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To let independents into party primaries would spoil choice


There is a reason the Los Angeles Dodgers don’t get to pick the starting pitchers for the Arizona Diamondbacks when they play against them. If you want to pick the D-Backs starting pitcher, you need to play for the D-Backs. I think most rational people would agree. The question is: do they agree when it comes to picking presidential nominees?

A recent op-ed by Al Bell (Everyone should have a vote in the presidential preference election) lays out a self-contradicting argument for why people who are not a part of any political party ought to have the same say as to the identity of that party’s nominee for president as members of the political party. Mr. Bell describes himself as “a leader in the independent voter movement in Arizona,” and he really wants voters who aren’t Republicans to pick the Republican nominee and voters who aren’t Democrats to pick the Democrat nominee. Naturally, his idea is wrapped in the flag and what it means to be a great American.

Except it’s a terrible idea.

Constantin Querard

Constantin Querard

The Republican and Democratic parties are different. Very different. They hold wildly divergent positions on profound issues and, when left to their own process, they generally produce candidates who offer the voters two very different directions for the country (or state or locality) to choose from. There are also myriad other party nominees (Libertarian, Green, etc.) and independent candidates as well who show up at election time, each offering their own platform. The voters get to choose from all of these options.

“Everyone should have a say” sounds great as an ideal (and I completely agree for general elections), except even Mr. Bell has not suggested that Republicans should be allowed to pick the Democratic nominee or that Democrats should be allowed to pick the Republican nominee. I assume it is because he knows the opportunity for gamesmanship or sabotage would be too great. We have plenty of historical examples of states – where independent voters are allowed to participate in presidential primary elections – being the scenes of organized efforts to get voters who are hostile to the GOP to vote for the least electable GOP candidate and vice versa with the Democrats. Those are cases of independent voters actively working to ensure the country the worst possible choices in the general election – a far cry from Bell’s claim that their involvement would somehow produce improvements. Bell himself accidentally acknowledges this when he writes, “Some independents are clearly anti-party,” so why would the parties invite anti-party voters into their selection process?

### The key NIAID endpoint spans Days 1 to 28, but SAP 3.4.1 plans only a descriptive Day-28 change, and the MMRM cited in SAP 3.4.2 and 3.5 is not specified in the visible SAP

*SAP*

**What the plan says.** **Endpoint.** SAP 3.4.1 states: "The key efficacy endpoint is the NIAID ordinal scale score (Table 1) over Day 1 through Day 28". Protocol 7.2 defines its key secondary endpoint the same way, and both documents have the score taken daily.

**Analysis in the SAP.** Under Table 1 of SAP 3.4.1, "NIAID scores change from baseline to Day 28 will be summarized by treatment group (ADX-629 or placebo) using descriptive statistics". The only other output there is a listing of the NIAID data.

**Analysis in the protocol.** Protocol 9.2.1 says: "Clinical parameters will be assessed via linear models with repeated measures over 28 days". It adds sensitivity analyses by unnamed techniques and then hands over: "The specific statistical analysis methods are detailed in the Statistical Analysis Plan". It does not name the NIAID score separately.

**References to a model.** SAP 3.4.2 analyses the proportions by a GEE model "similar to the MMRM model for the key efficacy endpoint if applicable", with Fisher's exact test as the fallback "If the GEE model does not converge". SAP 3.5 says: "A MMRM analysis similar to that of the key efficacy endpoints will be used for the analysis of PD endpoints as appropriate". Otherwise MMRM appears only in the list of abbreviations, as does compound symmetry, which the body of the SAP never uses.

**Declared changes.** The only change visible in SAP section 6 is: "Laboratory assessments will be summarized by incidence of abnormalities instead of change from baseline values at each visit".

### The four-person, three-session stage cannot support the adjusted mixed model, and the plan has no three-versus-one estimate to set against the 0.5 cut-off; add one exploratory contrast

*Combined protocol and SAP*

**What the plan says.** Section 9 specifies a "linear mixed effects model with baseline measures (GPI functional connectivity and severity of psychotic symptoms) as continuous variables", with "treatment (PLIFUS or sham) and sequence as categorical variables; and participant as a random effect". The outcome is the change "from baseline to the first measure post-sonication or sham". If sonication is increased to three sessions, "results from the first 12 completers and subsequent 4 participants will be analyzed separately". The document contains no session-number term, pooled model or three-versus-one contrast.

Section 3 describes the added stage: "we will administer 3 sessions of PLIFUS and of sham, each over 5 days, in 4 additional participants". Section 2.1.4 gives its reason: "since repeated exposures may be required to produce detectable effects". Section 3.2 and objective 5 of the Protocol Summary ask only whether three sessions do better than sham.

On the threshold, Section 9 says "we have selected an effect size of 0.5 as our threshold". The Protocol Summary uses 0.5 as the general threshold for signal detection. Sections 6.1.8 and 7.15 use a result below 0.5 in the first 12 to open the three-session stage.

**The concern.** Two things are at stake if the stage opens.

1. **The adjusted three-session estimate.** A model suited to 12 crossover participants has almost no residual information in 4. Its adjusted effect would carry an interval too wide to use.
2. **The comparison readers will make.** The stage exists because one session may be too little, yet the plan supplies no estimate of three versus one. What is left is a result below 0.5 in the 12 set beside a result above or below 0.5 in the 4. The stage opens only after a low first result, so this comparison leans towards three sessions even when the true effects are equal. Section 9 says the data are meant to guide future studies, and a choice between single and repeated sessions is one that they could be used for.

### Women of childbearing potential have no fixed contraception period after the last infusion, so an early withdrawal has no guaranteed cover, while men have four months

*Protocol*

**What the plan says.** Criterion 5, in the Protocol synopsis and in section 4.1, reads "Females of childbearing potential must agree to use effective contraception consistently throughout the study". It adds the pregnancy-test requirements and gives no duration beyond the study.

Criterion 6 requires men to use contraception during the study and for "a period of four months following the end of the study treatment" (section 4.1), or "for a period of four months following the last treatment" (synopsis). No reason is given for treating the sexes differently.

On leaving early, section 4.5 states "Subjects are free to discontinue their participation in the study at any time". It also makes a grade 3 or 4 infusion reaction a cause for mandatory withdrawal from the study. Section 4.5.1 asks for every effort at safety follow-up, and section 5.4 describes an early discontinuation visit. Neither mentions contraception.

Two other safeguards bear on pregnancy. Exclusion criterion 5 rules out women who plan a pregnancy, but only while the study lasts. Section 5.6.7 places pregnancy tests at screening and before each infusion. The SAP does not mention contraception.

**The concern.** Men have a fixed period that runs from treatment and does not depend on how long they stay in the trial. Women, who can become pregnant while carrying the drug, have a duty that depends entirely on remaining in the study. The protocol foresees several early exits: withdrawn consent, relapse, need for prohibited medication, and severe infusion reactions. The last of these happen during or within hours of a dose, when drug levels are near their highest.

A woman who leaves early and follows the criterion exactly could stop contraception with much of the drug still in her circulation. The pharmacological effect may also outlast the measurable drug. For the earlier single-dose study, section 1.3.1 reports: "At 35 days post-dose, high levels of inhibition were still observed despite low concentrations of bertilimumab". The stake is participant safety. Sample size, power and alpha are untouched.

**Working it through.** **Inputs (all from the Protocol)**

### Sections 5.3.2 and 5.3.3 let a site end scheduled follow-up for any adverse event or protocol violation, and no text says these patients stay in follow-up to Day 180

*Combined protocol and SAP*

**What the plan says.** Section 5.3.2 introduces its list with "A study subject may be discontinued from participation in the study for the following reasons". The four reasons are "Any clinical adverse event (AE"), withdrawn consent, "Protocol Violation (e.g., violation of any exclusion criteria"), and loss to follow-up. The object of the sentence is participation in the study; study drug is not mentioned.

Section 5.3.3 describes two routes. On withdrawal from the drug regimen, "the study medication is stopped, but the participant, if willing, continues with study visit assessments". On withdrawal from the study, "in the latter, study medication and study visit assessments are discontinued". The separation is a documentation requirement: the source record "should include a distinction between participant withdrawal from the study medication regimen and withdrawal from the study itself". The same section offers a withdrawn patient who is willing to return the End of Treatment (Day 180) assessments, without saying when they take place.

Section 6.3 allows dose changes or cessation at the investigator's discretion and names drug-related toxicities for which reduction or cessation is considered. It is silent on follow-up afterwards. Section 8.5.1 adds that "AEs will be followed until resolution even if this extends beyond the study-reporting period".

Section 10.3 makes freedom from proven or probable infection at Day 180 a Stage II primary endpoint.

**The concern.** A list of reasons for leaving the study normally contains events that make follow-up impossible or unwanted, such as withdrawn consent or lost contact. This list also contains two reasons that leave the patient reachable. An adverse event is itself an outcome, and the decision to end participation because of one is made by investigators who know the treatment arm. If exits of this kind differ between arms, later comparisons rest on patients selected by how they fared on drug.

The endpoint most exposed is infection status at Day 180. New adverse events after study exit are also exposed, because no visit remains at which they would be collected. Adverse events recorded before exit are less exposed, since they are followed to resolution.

It is also logical that if the voter pools for both the Democratic and Republican primaries become so ideologically blended that they are mere reflections of each other, the nominees chosen will be equally similar, offering the nation not a choice, but an echo. That would also serve the nation poorly. Blend the primaries together enough and why bother having a primary at all? Mr. Bell will eventually have us in something akin to a two-round general election.

In Arizona, independents are allowed to vote in legislative primaries, and many do. Come the general election many voters complain that there isn’t a dime’s worth of difference between the Democrats and Republicans they get to choose from. That’s not a complaint you heard for Bush v Kerry, Obama v Romney, or Trump v Clinton. Part of the reason is that the party primary process is an audition for who best can champion the values of a political party and at the presidential level it is still dominated by closed primaries.